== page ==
Frock Stars

When designers build an empire—or a home—with a single item
392

frocks

Several magazines that published paparazzi photos of Jennifer Lopez and Ashlee Simpson in 2005 wearing similar short-sleeved baby-doll minidresses didn’t mention the label. Geren Lockhart was grateful for the oversight. As the designer of the Geren Ford silk “Kimono” dress, which became a staple for young actresses, she knew that tabloid attention could overwhelm her fledgling company. “I wanted us not to peak too early,” she says. Customers found the frocks anyway and bought every one. Although fashion is all about change, Ford offered the dress for the next two years and continues to sell variations of it. Typically her company reproduces a single design 50 to 1,500 times. The “Kimono” dress sold more than 5,000 copies, which allowed Lockhart to put a down payment on a 1954 post-and-beam house in Nichols Canyon.

It wasn’t the first time a single piece unexpectedly catapulted a designer’s fortunes. Robert Rodriguez, who creates upscale basics, was able to maintain half ownership of his company rather than sell the lion’s share to an investor, thanks to a pencil skirt he introduced in fall 2006. About 10,000 units of the snug, high-waisted, below-the-knee garment sold. “I’m surprised it’s still hot,” he says. “Like every designer, I want to be on to the next thing, but the sales team wants me to keep bringing it back.” Nathalie Seaver, another L.A. designer, sleeps in her own Larchmont Village cottage instead of an apartment as a result of a skirt that grossed about $5 million in the past decade. She stocks the reversible, bias-cut “Reva” in her West 3rd Street boutique and, despite a preference to stop wholesaling it, still fields requests from specialty shops. What the three designers’ best-sellers have in common are a flattering fit and a price below $300. Seaver’s original “Reva,” which was a maxi, was a dud until a customer suggested a shorter hem. “Had that customer not come in,” Seaver says, “I might still be a renter.”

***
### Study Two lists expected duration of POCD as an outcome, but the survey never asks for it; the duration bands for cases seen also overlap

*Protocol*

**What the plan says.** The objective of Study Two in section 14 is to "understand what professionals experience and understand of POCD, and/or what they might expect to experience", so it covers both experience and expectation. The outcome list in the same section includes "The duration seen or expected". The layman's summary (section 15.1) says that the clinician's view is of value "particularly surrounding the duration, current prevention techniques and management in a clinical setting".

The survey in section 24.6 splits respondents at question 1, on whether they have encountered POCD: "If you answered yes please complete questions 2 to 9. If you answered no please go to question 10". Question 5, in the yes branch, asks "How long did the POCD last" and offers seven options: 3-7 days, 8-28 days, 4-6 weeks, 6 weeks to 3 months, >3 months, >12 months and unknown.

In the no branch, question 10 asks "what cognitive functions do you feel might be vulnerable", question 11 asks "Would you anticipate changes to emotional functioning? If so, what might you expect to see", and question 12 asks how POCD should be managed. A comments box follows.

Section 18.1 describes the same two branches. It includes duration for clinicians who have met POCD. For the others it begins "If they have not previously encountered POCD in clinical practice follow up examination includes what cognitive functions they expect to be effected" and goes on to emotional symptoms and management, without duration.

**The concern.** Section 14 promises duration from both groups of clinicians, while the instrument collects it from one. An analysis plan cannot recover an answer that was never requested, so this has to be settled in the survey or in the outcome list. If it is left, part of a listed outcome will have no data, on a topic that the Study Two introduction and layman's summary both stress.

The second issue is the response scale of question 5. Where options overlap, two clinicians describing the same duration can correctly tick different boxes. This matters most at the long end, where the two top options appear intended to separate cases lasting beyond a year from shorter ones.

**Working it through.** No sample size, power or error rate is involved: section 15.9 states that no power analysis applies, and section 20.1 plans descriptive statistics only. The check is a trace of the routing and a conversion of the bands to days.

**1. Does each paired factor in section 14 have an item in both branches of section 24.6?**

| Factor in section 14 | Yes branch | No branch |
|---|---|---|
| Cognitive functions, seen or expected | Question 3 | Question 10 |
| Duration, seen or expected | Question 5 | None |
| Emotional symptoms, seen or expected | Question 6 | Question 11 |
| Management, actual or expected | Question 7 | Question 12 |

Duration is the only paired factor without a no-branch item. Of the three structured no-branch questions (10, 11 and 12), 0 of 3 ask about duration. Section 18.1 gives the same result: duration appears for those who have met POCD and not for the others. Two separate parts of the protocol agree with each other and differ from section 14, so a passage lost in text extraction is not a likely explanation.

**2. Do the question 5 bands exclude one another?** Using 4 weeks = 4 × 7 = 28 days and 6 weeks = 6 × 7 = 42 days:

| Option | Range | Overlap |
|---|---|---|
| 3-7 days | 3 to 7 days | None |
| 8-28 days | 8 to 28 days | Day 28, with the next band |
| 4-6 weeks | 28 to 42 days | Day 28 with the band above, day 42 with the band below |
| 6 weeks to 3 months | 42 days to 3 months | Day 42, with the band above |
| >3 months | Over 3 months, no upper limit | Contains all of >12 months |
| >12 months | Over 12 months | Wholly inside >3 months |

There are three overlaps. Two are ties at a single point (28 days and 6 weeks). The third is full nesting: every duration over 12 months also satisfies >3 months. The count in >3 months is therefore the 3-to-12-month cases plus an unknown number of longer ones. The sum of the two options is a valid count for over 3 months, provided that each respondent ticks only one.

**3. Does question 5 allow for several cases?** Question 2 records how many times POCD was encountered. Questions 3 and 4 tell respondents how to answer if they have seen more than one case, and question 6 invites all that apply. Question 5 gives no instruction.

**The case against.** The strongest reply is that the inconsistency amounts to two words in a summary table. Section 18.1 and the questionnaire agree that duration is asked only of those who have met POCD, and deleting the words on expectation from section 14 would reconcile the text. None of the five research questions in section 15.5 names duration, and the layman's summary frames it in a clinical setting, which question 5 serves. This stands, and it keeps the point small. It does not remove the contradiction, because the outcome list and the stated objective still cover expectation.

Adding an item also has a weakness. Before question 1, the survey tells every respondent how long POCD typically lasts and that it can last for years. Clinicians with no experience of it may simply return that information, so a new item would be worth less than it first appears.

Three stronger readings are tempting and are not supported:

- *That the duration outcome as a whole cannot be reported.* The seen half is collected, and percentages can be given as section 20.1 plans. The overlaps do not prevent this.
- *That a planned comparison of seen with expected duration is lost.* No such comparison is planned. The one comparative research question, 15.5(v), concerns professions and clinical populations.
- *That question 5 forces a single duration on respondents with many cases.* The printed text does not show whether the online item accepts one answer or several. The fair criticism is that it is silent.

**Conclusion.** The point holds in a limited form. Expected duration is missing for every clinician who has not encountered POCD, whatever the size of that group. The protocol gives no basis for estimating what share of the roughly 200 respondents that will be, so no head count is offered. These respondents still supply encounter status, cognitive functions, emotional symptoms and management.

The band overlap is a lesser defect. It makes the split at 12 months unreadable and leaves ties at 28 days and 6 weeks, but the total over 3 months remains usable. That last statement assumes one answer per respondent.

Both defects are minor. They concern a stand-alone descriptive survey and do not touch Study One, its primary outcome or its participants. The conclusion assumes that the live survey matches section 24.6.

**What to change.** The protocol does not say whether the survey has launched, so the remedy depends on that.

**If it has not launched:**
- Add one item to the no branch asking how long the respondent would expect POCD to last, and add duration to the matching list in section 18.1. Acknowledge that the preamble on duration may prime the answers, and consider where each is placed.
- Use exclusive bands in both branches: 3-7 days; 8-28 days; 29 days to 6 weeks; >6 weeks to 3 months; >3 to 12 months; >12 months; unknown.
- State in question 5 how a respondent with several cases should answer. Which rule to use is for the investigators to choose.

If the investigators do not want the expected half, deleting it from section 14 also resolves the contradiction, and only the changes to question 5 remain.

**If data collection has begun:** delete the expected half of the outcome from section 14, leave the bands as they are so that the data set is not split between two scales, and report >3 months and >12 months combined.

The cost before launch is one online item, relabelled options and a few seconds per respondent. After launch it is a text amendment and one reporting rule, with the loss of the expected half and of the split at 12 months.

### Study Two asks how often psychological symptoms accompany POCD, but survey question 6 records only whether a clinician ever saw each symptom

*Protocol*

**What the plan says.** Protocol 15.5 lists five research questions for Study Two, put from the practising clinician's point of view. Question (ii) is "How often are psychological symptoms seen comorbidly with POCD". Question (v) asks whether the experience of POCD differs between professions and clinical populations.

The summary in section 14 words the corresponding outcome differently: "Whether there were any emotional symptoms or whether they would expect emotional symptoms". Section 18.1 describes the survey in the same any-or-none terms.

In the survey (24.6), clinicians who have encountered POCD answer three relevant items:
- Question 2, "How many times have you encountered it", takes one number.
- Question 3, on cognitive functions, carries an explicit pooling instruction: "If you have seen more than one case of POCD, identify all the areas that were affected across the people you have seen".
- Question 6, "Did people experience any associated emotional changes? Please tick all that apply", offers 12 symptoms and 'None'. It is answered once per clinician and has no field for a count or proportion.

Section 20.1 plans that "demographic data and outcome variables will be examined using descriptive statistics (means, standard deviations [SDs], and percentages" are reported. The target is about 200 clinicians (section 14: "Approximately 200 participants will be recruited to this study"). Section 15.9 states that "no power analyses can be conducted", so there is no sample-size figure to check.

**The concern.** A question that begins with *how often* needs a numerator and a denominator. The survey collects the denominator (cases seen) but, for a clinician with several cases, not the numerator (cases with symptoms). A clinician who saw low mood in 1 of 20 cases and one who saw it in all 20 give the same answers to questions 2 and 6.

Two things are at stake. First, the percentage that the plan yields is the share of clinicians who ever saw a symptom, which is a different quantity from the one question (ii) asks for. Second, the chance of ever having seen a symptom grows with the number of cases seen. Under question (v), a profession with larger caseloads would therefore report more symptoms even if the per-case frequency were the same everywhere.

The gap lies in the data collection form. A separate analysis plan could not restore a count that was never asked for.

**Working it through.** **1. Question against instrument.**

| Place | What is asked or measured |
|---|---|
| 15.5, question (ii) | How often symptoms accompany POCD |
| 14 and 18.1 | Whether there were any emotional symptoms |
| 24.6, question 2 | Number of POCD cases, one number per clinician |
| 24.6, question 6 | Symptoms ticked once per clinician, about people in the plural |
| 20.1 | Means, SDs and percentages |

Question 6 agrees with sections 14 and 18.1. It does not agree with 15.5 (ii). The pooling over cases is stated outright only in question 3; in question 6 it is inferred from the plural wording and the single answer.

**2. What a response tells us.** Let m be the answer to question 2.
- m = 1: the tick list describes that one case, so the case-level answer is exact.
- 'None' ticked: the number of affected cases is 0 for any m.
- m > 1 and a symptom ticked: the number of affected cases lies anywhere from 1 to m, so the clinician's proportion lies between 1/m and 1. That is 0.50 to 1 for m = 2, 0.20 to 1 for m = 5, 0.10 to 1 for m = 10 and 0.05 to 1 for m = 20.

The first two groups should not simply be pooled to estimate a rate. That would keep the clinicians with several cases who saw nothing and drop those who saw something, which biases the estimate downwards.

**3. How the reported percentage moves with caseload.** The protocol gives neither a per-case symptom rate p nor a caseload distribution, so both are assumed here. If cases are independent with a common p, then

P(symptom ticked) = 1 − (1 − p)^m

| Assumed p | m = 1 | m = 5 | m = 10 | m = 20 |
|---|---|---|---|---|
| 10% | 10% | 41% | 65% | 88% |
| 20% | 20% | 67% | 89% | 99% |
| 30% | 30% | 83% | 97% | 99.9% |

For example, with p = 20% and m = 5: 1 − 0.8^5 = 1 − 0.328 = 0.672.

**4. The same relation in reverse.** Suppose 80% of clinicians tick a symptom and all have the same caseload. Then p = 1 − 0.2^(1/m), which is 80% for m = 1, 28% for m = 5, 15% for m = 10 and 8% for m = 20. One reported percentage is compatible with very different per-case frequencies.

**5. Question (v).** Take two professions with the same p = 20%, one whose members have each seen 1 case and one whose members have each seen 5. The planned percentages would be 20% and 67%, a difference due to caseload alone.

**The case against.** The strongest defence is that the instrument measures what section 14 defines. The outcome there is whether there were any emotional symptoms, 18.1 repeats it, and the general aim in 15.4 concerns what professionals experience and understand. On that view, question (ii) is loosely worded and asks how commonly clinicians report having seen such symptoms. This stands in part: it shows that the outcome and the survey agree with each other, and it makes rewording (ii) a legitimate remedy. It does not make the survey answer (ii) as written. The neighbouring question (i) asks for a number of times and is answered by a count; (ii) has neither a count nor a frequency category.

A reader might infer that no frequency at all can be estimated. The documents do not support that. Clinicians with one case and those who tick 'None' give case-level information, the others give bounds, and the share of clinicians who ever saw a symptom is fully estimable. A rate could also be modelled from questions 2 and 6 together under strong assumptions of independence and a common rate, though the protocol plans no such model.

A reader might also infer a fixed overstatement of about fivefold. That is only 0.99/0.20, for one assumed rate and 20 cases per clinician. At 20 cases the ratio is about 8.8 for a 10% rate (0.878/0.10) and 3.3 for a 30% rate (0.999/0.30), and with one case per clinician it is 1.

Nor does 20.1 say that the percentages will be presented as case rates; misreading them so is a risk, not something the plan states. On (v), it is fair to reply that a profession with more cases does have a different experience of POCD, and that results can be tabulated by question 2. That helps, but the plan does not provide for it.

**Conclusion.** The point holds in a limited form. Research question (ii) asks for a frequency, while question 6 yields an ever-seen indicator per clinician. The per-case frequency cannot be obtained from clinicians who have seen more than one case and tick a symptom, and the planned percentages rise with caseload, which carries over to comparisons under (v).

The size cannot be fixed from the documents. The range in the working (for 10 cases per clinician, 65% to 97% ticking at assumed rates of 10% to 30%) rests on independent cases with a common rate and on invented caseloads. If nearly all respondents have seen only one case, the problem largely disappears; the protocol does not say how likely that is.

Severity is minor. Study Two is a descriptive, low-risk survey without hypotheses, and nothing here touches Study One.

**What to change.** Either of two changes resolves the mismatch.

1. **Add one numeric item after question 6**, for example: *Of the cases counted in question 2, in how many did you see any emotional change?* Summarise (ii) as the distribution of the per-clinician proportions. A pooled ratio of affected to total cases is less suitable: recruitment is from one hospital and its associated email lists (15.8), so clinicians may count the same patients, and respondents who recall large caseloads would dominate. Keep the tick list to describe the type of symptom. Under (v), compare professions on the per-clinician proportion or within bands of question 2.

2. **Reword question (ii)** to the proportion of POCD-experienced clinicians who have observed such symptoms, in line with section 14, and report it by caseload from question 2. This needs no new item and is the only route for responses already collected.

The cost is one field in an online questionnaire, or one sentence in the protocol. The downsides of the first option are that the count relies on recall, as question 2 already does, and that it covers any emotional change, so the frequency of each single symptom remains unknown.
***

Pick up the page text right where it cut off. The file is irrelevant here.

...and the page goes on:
Illustration by Paul Blow